Now, download the latest release of ATLAS (these instructions worked on 3.7.37). See, for example, Unpackage the result, change to the directory created, and create a directory to contain the resulting build. This directory should be named appropriate for the platform (you can build for multiple platforms from the same SOURCE tree --- perhaps the source is on a network drive and builds are taking place for multiple platforms).

tar jxvf atlas3.7.37.tar.bz2
mkdir ATLAS_<my_platform_type>

cd ATLAS_<my_platform_type>
../configure -Fa alg -fPIC --with-netlib-lapack=/path/to/lapack/lapack_<XXXX>.a

Your atlas libraries should now be in the lib subdirectory of the current directory. You should copy them to some-place that you can tell site.cfg about so that numpy and scipy can pick them up. If you want to create shared libraries, then you can do that by

cd lib
make shared     # for sequential libraries
make ptshared   # for threaded libraries

after changing to the lib directory where the .a files are already located.

Building Atlas with atlas-XXX.src.rpm from Ashigabou Repository

ashigabou repository does not provide binary versions, but provides all the tools to make the building process of ATLAS almost painless: it will build a complete LAPACK, build it with the right fortran compiler to avoid ABI issues (eg _gfortran_string_write, etc...), and with the right compiler flags such as it is usable to build numpy and scipy (with the -fPIC option).

First, download the source rpm included in the ashigabou repository (the file atlas-version.src.rpm), and install from the ashigabou repository the package lapack3-pic (the rpm will refuse to build without it). Then, use the following:

rpm -ivh atlas-version.src.rpm

This will NOT install atlas, just uncompress all the necessary files for building the rpm in /usr/src/packages. Before building atlas, you must disable dynamic change of CPU frequency (used to decrease battery consumption):

cpufreq-selector -g performance

If this fails telling you no cpufreq support, this is fine. Now, to build the rpm, go into the directory /usr/src/packages/SPEC, and execute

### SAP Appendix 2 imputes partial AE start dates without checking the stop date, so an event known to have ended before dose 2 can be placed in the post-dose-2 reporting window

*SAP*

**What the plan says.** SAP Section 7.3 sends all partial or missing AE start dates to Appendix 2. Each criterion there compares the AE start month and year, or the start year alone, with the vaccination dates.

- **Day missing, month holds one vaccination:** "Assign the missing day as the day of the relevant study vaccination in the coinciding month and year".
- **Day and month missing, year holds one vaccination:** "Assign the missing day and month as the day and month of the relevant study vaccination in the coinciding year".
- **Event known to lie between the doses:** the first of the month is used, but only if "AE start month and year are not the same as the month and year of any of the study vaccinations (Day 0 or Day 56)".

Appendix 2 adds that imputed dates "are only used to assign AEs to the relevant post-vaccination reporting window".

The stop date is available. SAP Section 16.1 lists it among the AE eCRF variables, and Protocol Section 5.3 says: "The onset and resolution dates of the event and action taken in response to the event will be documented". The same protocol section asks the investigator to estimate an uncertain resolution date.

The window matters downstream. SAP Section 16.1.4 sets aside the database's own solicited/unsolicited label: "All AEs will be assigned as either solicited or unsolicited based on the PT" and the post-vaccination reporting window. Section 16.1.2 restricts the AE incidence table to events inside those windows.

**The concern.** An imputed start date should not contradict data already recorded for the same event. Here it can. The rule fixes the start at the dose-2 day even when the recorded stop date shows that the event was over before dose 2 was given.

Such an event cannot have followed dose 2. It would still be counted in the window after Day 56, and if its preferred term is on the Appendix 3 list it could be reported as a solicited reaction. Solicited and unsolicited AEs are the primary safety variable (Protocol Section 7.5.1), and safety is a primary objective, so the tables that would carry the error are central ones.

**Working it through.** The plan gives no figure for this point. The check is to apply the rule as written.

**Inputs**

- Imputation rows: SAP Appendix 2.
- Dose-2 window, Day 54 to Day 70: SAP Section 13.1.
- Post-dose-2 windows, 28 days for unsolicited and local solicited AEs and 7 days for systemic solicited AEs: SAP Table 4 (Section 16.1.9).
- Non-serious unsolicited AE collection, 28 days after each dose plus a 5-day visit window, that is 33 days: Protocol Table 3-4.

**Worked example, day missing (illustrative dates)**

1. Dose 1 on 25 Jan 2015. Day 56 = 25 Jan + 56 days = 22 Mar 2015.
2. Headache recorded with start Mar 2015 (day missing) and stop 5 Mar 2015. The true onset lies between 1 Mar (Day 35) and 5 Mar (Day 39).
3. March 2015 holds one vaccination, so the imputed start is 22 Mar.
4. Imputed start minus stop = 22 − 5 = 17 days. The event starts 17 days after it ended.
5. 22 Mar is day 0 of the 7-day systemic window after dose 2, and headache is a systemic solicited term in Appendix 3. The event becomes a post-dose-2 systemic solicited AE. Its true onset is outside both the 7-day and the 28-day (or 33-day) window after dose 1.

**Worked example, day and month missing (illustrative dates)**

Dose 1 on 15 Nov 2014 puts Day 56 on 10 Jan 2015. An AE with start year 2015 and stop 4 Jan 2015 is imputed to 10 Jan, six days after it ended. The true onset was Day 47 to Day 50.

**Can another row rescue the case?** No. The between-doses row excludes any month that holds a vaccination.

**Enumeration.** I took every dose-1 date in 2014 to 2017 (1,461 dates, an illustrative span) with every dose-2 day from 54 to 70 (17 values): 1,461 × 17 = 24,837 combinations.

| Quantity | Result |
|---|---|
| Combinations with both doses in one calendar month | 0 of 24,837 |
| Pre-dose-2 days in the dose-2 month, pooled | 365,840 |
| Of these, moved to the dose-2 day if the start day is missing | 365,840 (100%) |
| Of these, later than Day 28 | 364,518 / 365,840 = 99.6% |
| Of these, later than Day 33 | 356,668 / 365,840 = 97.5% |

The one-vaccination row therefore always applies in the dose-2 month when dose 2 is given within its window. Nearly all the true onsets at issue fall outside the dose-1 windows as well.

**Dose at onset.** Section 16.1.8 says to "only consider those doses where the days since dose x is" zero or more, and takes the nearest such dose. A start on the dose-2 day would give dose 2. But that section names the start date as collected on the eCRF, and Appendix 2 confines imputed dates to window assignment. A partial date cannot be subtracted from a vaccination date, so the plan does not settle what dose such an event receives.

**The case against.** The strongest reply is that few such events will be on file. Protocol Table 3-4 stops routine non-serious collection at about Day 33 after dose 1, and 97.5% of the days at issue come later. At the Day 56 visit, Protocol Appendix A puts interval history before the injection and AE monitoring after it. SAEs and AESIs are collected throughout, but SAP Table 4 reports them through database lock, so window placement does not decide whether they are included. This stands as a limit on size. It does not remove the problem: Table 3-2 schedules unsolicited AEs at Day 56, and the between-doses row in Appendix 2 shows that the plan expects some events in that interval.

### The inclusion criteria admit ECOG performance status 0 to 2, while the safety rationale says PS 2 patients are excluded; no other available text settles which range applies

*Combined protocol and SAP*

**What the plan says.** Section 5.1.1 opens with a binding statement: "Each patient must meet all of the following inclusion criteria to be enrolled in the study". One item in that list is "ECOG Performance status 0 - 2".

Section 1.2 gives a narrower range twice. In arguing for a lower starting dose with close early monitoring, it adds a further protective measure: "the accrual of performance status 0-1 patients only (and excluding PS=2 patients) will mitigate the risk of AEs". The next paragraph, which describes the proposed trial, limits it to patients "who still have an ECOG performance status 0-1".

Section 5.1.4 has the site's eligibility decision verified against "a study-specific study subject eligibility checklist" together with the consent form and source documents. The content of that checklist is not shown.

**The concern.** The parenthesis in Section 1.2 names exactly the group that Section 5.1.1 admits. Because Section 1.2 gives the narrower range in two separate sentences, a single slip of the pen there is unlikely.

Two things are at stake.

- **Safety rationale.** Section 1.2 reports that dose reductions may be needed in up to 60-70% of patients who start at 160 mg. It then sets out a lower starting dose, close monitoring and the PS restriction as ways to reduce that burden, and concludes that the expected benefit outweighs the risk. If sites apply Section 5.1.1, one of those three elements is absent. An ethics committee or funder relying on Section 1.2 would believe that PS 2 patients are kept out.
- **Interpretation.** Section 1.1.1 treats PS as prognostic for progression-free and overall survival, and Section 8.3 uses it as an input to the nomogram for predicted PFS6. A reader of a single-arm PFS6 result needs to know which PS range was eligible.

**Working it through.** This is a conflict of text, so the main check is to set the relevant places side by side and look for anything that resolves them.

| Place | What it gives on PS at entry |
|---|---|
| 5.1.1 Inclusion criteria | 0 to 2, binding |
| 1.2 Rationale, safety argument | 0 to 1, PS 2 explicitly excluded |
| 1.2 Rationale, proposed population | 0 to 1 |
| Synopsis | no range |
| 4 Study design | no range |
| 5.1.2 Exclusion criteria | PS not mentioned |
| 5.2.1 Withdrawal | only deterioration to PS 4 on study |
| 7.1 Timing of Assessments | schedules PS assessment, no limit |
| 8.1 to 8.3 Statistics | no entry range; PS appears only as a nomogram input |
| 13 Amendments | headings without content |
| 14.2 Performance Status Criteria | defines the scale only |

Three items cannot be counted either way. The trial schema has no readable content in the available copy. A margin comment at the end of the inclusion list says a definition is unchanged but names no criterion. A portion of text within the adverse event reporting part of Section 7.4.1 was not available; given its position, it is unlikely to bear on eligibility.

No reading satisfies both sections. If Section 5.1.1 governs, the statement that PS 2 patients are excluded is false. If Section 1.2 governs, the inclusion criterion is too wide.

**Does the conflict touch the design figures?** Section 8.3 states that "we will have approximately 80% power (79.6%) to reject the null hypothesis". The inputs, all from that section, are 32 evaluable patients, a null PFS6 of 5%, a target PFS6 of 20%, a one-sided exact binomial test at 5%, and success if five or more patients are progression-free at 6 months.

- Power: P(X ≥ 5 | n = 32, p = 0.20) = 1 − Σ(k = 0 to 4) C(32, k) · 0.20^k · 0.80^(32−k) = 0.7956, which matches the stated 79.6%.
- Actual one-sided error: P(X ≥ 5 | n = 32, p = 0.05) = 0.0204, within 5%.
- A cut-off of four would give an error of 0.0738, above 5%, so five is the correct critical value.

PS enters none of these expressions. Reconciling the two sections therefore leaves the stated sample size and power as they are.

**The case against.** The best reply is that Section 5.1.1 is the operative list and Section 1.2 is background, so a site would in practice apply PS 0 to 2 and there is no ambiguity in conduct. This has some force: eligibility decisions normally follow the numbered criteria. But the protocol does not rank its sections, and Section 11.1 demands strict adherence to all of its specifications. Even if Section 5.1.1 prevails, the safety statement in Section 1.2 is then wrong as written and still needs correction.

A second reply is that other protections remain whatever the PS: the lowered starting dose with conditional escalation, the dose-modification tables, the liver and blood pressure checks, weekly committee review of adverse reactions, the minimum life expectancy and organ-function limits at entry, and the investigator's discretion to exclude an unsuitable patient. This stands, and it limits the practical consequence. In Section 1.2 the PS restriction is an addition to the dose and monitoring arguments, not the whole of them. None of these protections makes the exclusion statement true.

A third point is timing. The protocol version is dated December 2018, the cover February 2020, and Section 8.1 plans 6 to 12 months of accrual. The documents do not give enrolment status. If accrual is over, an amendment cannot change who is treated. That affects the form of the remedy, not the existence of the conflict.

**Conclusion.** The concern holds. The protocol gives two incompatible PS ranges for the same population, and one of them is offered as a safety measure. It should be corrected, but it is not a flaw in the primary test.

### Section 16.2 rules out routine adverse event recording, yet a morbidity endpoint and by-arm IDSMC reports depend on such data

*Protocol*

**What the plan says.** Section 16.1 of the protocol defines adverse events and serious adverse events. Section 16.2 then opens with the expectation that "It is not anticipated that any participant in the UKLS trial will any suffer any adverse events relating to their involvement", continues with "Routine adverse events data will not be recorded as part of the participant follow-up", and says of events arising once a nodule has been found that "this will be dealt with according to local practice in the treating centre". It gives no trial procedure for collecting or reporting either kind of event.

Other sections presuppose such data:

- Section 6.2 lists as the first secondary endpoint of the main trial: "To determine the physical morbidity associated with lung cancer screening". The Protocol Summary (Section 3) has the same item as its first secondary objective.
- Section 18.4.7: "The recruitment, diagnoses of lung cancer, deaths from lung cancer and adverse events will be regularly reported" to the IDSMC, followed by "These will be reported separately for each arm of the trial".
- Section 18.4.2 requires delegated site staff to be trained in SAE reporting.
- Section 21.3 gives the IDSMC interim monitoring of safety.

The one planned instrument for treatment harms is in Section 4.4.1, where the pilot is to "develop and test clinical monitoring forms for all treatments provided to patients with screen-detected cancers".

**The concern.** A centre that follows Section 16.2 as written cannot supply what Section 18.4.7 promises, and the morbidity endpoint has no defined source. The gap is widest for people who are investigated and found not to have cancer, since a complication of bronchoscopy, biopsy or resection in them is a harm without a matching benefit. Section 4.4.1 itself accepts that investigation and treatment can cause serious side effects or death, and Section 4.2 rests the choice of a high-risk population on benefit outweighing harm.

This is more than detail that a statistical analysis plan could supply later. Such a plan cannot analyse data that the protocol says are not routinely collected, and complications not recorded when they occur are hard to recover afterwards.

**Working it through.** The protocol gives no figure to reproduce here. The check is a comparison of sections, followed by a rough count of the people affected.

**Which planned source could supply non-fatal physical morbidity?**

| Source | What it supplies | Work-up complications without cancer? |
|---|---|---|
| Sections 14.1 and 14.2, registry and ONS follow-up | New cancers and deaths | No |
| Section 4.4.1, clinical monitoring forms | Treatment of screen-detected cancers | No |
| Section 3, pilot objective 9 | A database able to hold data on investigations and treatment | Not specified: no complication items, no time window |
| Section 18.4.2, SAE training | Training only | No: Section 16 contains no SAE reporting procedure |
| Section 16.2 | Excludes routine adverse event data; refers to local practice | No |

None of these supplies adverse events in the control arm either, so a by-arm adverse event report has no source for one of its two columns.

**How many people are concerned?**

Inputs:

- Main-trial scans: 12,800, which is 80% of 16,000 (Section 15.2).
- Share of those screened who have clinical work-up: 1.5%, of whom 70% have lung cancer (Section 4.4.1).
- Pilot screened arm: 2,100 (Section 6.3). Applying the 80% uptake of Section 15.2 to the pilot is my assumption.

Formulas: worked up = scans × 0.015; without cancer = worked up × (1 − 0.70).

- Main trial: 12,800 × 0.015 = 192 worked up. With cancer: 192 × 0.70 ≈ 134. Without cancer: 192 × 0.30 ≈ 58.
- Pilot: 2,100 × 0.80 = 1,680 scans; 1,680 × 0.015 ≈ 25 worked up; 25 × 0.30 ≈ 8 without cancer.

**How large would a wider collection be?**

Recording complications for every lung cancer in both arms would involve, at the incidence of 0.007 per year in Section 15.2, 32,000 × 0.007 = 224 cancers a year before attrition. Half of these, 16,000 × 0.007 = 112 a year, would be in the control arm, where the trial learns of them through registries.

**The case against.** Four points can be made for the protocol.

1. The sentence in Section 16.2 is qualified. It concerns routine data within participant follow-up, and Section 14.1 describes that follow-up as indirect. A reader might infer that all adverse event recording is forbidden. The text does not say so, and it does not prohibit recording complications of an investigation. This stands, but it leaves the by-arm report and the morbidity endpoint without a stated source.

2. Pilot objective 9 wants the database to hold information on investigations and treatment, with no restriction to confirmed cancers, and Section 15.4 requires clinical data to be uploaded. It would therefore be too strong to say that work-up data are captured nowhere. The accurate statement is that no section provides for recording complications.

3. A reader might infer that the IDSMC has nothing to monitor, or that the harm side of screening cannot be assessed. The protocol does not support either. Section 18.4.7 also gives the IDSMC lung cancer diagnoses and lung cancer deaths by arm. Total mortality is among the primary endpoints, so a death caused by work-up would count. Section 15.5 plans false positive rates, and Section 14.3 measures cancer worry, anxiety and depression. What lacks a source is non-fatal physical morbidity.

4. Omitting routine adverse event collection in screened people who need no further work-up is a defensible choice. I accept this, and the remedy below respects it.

rpmbuild -ba atlas.spec

This will build the rpm: this can take a long time, even on a powerful machine. What matters is whether atlas has arch defaults for your machine: if not, it can take several hours (it takes 2 hours and a half on a P4 @3.2 Ghz, but takes ~10 minutes on my macbook under linux). If successfull, you will get an installable rpm in /usr/src/packages/RPMS/ARCH (where ARCH can be x86_64 or i586 or something else depending on the distribution and your arch).

The rpm contains two (shared) libraries: and, installed in /usr/lib/atlas/sse2. They are meant to be drop-out for the standard BLAS and LAPACK (the ones in refblas3 and lapack3). To use the atlas libraries, once you installed numpy and scipy, you should tell the OS to use atlas instead of default libraries by using LD_LIBRARY_PATH. That is, normally, you can use numpy by :

python -c "import numpy as N; a=N.random.randn(1000, 1000);, a)"

To use atlas, you do:

LD_LIBRARY_PATH=/usr/lib/atlas/sse2 python -c "import numpy as N; a=N.random.randn(1000, 1000);, a)"

If everything is working correctly, you will see that the above script runs much faster with atlas than without (I see a ten fold speed increase on my machine).

Mandriva 2007.1

Binary packages for NumPy and SciPy are available via the contrib urpmi repository:

   urpmi python-scipy


Gentoo includes an ebuild. Type:

   sudo emerge scipy

Debian / Ubuntu